Reflecting on his time at SVA, Ryan expresses his gratitude to his former professors for his start at Framestore while explaining that some of his students become his professional peers. When it comes to teaching, Ryan says:
Students come to SVA because they are inspired to create something. The only motivation is to make the best film possible, and I get to be a part of that process.
To aspiring animators, Ryan states there is no secret to animation and offers this bit of advice:
Be ready to struggle, to obsess, to delete it all, and to start over. That’s the process. Teachers can show you the fundamentals, give feedback, and recommend tips and tricks, but the truth is that developing the skills and a critical eye to evaluate your own work simply takes time. So keep practicing.
MFA Computer Arts
Ben Voldman is an animator and illustrator whose signature style includes quirky characters, friendly pets, and mouth-watering snacks. In his artistic career, Voldman has worked with countless notable clients including MTV and Coca-Cola. He has exhibited in venues such as the P339 Gallery, Society of Illustrators, and Bushwick Open Studios. Voldman attained his MFA degree at SVA, where he also now teaches in the MFA Computer Arts Program. He also teaches courses on 3d animation & modeling, advanced 3d techniques, and compositing.
Voldman’s career as an artist has helped inform his teaching practice and vice versa. When asked about how industry experience has aided his teaching, Voldman answered:
…in addition to talking to students about the technical aspects of 3d art – character design, modeling, rendering, etc… I also like sharing my work experiences and discussing the business side of the industry. How do you get clients? How do I promote my work? How much do I charge? Often these topics are shrouded in mystery and it can be challenging for an artist just starting out to find information on their own.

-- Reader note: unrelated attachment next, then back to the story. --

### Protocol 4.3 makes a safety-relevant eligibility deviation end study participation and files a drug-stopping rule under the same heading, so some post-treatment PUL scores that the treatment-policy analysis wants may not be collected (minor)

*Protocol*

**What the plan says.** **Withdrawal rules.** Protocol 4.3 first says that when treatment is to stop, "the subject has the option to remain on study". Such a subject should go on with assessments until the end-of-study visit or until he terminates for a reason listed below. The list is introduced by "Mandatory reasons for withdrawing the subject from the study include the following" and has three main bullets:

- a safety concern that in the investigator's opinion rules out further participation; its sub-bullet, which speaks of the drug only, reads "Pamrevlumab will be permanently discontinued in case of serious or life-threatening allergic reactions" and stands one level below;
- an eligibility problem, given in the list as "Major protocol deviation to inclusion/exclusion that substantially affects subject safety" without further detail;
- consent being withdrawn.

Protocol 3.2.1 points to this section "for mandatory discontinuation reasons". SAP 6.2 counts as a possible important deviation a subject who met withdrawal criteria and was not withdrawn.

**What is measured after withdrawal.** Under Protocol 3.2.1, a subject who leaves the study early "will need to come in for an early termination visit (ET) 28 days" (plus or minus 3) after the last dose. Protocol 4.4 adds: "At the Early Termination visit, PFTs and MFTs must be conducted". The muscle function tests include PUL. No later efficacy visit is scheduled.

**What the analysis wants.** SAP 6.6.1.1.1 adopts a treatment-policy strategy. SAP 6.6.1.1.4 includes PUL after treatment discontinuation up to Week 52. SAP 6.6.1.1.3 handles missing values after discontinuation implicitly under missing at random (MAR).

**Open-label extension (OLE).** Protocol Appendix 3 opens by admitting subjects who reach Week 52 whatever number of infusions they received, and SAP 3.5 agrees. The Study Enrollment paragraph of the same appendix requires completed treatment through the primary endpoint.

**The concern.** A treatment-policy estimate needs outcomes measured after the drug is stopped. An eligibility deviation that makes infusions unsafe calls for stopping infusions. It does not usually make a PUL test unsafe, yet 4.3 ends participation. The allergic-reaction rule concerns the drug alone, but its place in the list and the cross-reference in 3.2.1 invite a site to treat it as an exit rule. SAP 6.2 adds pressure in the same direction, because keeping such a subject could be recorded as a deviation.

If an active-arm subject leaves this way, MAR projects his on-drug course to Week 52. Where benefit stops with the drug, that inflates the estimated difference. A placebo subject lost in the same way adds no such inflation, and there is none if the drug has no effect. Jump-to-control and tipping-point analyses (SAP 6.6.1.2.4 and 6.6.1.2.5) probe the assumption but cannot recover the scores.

As an alum, Voldman also shares a connection with SVA that helps him mentor his students. When asked to describe his favorite part of returning as an instructor, Voldman recalled his own experience as a student.
[My favorite part of returning to SVA is] Getting to give back to the next generation of artists. Navigating a career in the arts can be daunting and I remember feeling so lost as a young artist. I was lucky enough to meet some artists who helped me find my path and shed light on how this works as a career. Now I have the opportunity to pass that on.
As a professional artist, Voldman is also in a great position to offer advice to the next generation of SVA students:
Find your point of view as an artist. Who are you? What are you interested in? What do you want to communicate? Why do you want to make art? Your artwork should answer these questions.
Every year, the SVA community grows as each graduating class finds its way in the world. Graduates returning as faculty help to foster an organic and thriving network where knowledge can be passed on and young artists can develop their artistic voices.
Apply to join our growing community at BFA Animation; BFA Computer Art, Computer Animation & Visual Effects; or MFA Computer Arts today. Animate your future at the School of Visual Arts!